I spent a couple of days last week with two dozen of my fellow North American Car and Truck/Utility of the Yearj (NACTUOY) judges driving the vehicles vying to be finalists.
I feel like I know less than when I began.
Actually, I learned a lot, but none of it gets me any closer to casting my votes for the three finalists for each award.
More cars, not fewer, are on my list of strong contenders for the awards.
Jurors get together in October every year to compare the contenders, drive them back to back, and in my case, ask everybody in sight, "Whadja like? I can't narrow it down to three."
I'm more glad than ever that we added the word "utility" to reflect the huge variety of vehicles sold as trucks, though.
The short list consists of 20 to 25 cars and trucks we think are the best and most significant that hit the market this year. Jurors narrowed the field from dozens of new vehicles to these semifinalists a few weeks ago. (Some vehicles haven't gone on sale yet, but they will before 2012 ends. If we think one's likely to be a contender, we'll put it on the short list to make sure the jury gives it a look. The Lincoln MKZ sedan, for instance.)
The jurors will noodle this until early December. Then we each vote for three finalists. Those vehicles will be announced to the Automotive Press Association at the Detroit Athletic Club on Dec. 15. We'll get another look at the finalists, then vote in a secret ballot. The winners will be announced at the opening news conference of the North American International Auto Show in Cobo Center, Detroit, on Jan. 14.
I have no idea which vehicles will win. After the comparison-drive this week, I couldn't even guess what the finalists will be.
Here's what I do know:
-- This was a phenomenal year for midsize sedans. The Chevrolet Malibu, Ford Fusion, Honda Accord and Nissan Altima are all terrific.
-- The universe of vehicles called trucks and utilities is expanding at the speed of light, from traditional pickups such as the Ram 1500 to crossover utilities such as the Mazda CX-5 and the hybrid minivan Ford C-Max.
-- Fuel economy is improving faster than any of us expected. The fact a 47-miles-per-gallon (5 litres per 100 kilometres) hybrid crossover wagon (C-Max), a fast and roomy 39-mpg (6L/100km) compact (Dodge Dart) and a 38-mpg (6.2L/100km) midsize sedan (Altima) all hit the market this year is a tribute to auto engineers' inventiveness. The sky's the limit.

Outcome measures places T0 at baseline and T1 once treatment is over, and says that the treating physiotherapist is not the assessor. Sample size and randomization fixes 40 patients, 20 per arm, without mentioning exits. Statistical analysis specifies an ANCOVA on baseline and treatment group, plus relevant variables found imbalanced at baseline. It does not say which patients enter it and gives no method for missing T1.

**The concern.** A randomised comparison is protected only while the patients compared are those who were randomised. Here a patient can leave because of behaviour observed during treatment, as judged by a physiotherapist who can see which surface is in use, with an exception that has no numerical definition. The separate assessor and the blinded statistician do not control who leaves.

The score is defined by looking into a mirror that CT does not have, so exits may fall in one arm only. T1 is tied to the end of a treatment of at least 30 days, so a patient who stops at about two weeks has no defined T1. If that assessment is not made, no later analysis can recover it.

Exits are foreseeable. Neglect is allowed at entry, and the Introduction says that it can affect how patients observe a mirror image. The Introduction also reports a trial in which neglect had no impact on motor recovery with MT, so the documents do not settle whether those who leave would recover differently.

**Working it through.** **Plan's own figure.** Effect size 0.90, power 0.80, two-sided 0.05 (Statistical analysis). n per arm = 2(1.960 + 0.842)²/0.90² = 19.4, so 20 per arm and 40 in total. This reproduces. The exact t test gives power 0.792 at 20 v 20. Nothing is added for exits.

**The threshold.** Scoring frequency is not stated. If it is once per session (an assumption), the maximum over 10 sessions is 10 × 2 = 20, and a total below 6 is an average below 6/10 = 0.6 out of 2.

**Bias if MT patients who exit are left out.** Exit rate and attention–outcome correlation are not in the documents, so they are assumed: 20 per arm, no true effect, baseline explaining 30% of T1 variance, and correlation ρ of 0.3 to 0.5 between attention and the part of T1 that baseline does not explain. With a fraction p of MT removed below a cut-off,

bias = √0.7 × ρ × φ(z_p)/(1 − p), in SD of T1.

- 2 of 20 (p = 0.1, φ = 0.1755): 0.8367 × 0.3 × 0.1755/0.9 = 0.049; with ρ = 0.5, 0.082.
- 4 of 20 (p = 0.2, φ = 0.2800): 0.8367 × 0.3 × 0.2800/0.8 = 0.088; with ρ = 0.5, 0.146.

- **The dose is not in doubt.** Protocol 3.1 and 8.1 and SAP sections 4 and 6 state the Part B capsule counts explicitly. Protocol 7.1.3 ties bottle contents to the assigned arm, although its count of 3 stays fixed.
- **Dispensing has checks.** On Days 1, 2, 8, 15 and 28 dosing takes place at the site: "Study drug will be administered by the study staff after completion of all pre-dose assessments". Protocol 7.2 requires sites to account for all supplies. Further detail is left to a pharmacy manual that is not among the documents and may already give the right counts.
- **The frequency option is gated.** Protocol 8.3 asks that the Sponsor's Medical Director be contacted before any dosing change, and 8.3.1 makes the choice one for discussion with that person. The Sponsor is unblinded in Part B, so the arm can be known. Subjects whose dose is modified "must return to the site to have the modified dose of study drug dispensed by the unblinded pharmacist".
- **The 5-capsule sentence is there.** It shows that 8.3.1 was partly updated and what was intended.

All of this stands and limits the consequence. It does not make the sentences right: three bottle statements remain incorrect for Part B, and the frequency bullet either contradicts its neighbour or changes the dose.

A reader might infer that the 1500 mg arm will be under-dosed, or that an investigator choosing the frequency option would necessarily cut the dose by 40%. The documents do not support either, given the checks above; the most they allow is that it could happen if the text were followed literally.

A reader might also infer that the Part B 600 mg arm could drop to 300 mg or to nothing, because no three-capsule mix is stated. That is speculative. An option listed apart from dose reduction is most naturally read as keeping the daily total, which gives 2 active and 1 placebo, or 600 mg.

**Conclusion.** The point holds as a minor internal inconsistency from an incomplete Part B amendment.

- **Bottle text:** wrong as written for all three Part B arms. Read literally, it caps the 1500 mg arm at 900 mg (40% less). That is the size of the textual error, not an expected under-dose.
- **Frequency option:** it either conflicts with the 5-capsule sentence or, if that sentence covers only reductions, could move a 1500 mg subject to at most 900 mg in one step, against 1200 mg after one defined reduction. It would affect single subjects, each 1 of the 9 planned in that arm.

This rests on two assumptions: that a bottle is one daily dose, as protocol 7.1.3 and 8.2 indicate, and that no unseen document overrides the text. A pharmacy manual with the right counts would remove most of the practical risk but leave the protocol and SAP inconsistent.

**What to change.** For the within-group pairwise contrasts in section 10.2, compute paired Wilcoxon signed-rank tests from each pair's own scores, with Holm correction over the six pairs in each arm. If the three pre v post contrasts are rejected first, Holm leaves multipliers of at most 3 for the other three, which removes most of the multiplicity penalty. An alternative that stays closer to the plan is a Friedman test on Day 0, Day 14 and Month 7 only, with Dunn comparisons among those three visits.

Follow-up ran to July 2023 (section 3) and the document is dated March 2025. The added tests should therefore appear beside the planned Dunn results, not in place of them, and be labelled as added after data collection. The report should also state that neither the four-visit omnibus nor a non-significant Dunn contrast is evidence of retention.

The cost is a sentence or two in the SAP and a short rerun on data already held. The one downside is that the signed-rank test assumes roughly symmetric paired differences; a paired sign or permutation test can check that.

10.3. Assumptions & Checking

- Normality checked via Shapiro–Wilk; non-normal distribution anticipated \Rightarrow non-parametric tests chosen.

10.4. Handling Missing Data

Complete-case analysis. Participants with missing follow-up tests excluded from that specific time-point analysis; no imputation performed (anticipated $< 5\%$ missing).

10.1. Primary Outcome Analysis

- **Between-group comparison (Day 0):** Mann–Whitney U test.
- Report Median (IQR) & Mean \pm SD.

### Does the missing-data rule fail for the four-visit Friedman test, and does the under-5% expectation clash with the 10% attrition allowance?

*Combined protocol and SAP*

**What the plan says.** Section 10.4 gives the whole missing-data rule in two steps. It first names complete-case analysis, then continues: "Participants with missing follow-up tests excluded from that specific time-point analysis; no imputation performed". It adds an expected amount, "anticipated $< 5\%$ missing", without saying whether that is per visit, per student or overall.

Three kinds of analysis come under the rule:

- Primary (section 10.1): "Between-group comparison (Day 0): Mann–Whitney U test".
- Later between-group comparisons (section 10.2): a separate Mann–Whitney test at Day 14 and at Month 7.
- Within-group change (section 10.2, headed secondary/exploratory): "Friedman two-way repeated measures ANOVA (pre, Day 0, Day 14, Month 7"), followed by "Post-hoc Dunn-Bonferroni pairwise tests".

FAVORITE NEW FEATURE
Like a horse headed for the stable at the end of the day, Ford's C-Max hybrid knows when it's going home and stretches its legs to get there.
The C-Max was a revelation to me at the judges' comparison drive last week. I hadn't driven the compact hybrid yet, though I liked a gasoline-powered version of the compact vehicle I tested in Europe a couple of years ago.
A compact wagon or minivan, the C-Max hybrid rates an impressive 47 mpg (5L/100km) in city, highway and combined testing by the EPA, but the feature that caught my eye is called EV+.
The car's navigation system figures out what your frequent destinations are and pushes its batteries to stay in all-electric mode longer when you get close to one. By the afternoon of the first day of NACTUOY testing, the EV+ sign lit every time the C-Max approached home base.
The result is that the upcoming C-Max plug-in hybrid will dig deeper into its battery reserves to stay in electric mode and reduce emissions further when the vehicle is close to home or other frequent destinations where you may be able to plug it in and recharge its batteries without burning any gasoline.
THE SHORT LIST
Candidates for 2013 North American Car and Truck/Utility of the Year
BMW 3 Series
Trucks and utility vehicles
Hyundai Santa Fe
Infiniti JX 35
--Detroit Free Press